At night, McLeod Ganj was a bit terrifying. Everything’s closed, and it’s cold and dark with few street lights. But during the day, the place is transformed. It’s bustling, people are out and about, shops are open, people are eating breakfast, there’s some traffic on those narrow streets, and street stall shopkeepers are lining up their wares. I walked up the hill toward the main square and was immediately greeted by a beautiful view of the Himalayas. I immediately knew I was going to like the place.

(A Buddhist temple in the middle of town.)

(Prayer wheels at the pink temple.)

(Prayer flags are everywhere in “Little Tibet”.)

(A closer look at the prayer flags. That’s Lung-ta, the Wind Horse.)

McLeod Ganj is where the Tibetan Buddhist exiles, including the Dalai Lama, came in the late fifties. It’s a whole new world compared to other parts of India. There are many monks with their buzzed heads and in their red and yellow monk uniforms. There’s a mix of oriental looking Asians (the Tibetans), black Indians, and foreigners.

There’s also a huge mix of food choices there. There are small joints for Italian, Chinese, Tibetan, Indian, Japanese, Korean, and supposedly, even Israeli. I ate Italian for brunch at the guesthouse whose hallway I sat and freezed by butt off the previous night. They run a popular restaurant in addition to the guesthouse. They make their own pasta and the spaghetti carbonara which I had was pretty darn good. Food was cheap and the view from the restaurant was great too. Before you all think “Wow, Italian?! Can I get some gnocchi and brick-oven-baked pizza and some red wine?”, it’s really a Tibetalian restaurant. Meaning, it’s not like any Italian restaurant found in the west. It’s just a Tibetan restaurant that serves, among other things, Italian food, as do most of the other restaurants in McLeod Ganj.

(Grilling some goat’s legs? BARF.)

(Very delicious Japanese meal.)

(Person selling ‘momos’.)

(Tibetan dish called ‘Tenthuk’. Good stuff.)

Since we’re on the topic of food and restaurants, there’s a restaurant down the street from where I’m staying called ‘Lung Ta’, Tibetan for ‘Wind horses’, seen on many prayer flags. Anyway, that place serves the most amazing Japanese food. It’s really authentic. I had a set meal of fried tofu, rice, miso soup, some salad, and veggie and I swear, it was one of the most delicious meals I’ve had on my travels, top 10 at least. I don’t know if it’s the food, or it’s because the restaurant had a unique charm or the fact that all the profits from the place go toward aiding Tibetan political prisoners, but I liked it very much. Good food, good service, good cause.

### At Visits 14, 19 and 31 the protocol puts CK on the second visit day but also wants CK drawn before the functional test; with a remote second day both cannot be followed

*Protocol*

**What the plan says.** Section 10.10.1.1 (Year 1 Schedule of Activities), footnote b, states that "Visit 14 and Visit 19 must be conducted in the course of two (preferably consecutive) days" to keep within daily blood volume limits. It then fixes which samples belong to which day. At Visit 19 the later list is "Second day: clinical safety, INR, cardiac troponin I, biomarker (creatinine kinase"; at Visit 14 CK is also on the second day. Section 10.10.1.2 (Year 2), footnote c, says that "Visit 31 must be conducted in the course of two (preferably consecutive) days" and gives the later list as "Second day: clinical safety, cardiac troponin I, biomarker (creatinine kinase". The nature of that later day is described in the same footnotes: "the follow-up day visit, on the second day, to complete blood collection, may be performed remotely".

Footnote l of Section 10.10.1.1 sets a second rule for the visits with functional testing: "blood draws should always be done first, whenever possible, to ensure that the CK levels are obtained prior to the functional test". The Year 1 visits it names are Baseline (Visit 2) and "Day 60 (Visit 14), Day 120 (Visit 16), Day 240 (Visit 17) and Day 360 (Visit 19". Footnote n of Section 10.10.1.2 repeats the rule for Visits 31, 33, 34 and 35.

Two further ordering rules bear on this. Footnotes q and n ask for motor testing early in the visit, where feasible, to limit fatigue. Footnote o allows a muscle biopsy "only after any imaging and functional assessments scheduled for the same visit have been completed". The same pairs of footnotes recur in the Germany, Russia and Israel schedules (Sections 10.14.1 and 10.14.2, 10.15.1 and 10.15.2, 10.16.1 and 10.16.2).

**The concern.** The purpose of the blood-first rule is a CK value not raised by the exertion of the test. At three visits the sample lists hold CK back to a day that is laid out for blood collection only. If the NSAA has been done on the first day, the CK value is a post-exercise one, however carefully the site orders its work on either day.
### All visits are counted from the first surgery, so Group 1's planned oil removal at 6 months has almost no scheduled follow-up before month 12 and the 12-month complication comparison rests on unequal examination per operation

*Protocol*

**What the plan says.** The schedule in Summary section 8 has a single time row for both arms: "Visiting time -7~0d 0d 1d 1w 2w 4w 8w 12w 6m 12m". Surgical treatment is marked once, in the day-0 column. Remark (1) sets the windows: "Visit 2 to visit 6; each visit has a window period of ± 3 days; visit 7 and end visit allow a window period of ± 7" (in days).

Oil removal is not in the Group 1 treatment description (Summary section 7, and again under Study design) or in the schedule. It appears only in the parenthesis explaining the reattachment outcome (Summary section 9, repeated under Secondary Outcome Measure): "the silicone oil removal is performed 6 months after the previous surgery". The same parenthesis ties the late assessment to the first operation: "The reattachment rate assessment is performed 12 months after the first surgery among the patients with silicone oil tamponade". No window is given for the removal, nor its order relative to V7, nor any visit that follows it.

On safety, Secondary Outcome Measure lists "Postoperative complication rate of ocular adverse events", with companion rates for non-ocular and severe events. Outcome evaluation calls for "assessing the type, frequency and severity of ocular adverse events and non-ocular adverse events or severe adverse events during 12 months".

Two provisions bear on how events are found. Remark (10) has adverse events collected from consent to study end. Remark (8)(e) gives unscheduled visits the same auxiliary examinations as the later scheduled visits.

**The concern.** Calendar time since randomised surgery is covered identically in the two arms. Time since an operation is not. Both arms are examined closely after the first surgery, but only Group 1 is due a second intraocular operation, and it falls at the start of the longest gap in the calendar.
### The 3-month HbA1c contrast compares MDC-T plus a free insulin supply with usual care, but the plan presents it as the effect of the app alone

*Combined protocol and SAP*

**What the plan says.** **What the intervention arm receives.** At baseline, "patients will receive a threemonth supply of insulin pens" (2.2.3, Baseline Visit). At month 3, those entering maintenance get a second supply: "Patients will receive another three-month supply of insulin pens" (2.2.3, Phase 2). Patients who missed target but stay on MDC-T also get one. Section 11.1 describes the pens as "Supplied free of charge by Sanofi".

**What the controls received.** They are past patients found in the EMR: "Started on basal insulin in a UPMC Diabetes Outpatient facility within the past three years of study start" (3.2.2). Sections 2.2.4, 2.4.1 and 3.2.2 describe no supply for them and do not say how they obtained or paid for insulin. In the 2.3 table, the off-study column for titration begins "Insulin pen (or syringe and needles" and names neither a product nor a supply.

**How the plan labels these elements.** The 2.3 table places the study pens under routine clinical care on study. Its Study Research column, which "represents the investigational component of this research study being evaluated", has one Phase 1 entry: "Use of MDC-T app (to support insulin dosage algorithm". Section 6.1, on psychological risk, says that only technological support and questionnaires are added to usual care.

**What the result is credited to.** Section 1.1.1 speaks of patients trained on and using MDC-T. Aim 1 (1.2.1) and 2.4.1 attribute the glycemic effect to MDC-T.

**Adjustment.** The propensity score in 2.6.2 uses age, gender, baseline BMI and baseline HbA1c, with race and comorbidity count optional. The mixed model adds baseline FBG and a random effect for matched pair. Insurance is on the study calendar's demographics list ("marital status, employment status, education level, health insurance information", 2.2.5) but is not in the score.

And speaking of political prisoners, ever heard of the Panchen Lama? Everyone knows the Dalai Lama but little is known (at least to me) of the Panchen Lama. One day, as I walked toward the main Buddhist temple, I happened across a poster describing what the Chinese did to the Panchen Lama, who’s the 2nd most important figure in Tibetan Buddhism. He was kidnapped as a kid and never heard from again. Tibetans take this very seriously, since they believe the Dalai Lama and Panchen Lama are god-kings.

(Yellow sect monks praying.)

(Buddhists from foreign countries in prayer.)

(The shoes monks wear.)

(How the prayer wheels work.)

(The Dalai Lama’s residence.)

The Buddhist temple of Tsuglagkhang was a whole new experience. As spiritual as McLeod Ganj felt, walking into the complex was extra spiritual. The temple upstairs was filled with monks praying and chanting together. Outside of the small prayer place, there were several Buddhist foreigners doing their own prayer Buddhist prayer rituals as well. Some were holding prayer beads, some were going up and down on a wooden board, and some just sat and quietly contemplated and observed. What was interesting was the shoes the monks wore. Everyone may notice their red/yellow clothes but if you look at the shoes they wear, it’s very normal. They are pretty much wearing what foreigners wear. Not the little black cloth shoes I pictured which the Shaolin monks wore (‘kung fu shoes’). I bet the Dalai Lama rocks a pair of Jordans.

I’m burnt out with museums. I’m so selective of them I almost never visit them these days. But I was so stoked about the Tibetan Museum. I read everything they had displayed, looked at every picture and item they had, took my time in there instead of rushing out. I was so interested to learn about the struggles of the Tibetans after what the Chinese did. I couldn’t believe the Chinese destroyed so many monasteries and temples and scriptures. They even wore holy Tibetan scriptures on the soles of their shoes! I couldn’t help but feel sympathy toward the Tibetans and some anger at the Chinese.

BTW, I didn’t get to meet the Dalai Lama. Once in a while, he meets a public audience and shakes hundreds of hands. Once in a while, he holds teaching sessions. And lots of times, people just don’t get to meet him.

(People at Tibetan Institute of Performing Arts rehearsing some beautiful Tibetan songs.)

(The view during my trek to find the TCV.)

(Staff from TCV playing cricket…)

(…as some of the orphans watch.)

(Some orphans from the TCV who like their picture taken.)

(Kids hanging out.)

I did spend my first afternoon eager to sample the Tibetan music/dance. I went to find the Tibetan Institute of Performing Arts but was informed that the performers were out of town. I walked another 30-40 minutes uphill to Dharamkot to try to find the Tibetan Children’s Village, an orphanage. It was an interesting trek to find it as I had to walk through some hiking paths. It was almost like an Indiana Jones moment, finding the “lost city”. I couldn’t help but feel sad when I sat and watched the children. It was a Saturday so they weren’t in school. They were hanging out with their friends, playing. Some were doing homework in the sun. I didn’t quite know how to make them feel comfortable around me, as I had lots of questions to ask them about life there. I tried to get some of them in a picture but most were just shy. But I learned later that they learned English in school. I should’ve known, as a lot of signs around the giant orphanage complex were in English.

I didn’t want to stay yet another night in the freezing highland so the next afternoon, I took a bus and got out of there. I would’ve loved to stay another week or two but not in this weather. Maybe next time, during the middle of the year, I will pay another visit to spiritual, beautiful, and inspiring McLeod Ganj. It’s really easy to fall in love with the place.

McLeod Ganj Pics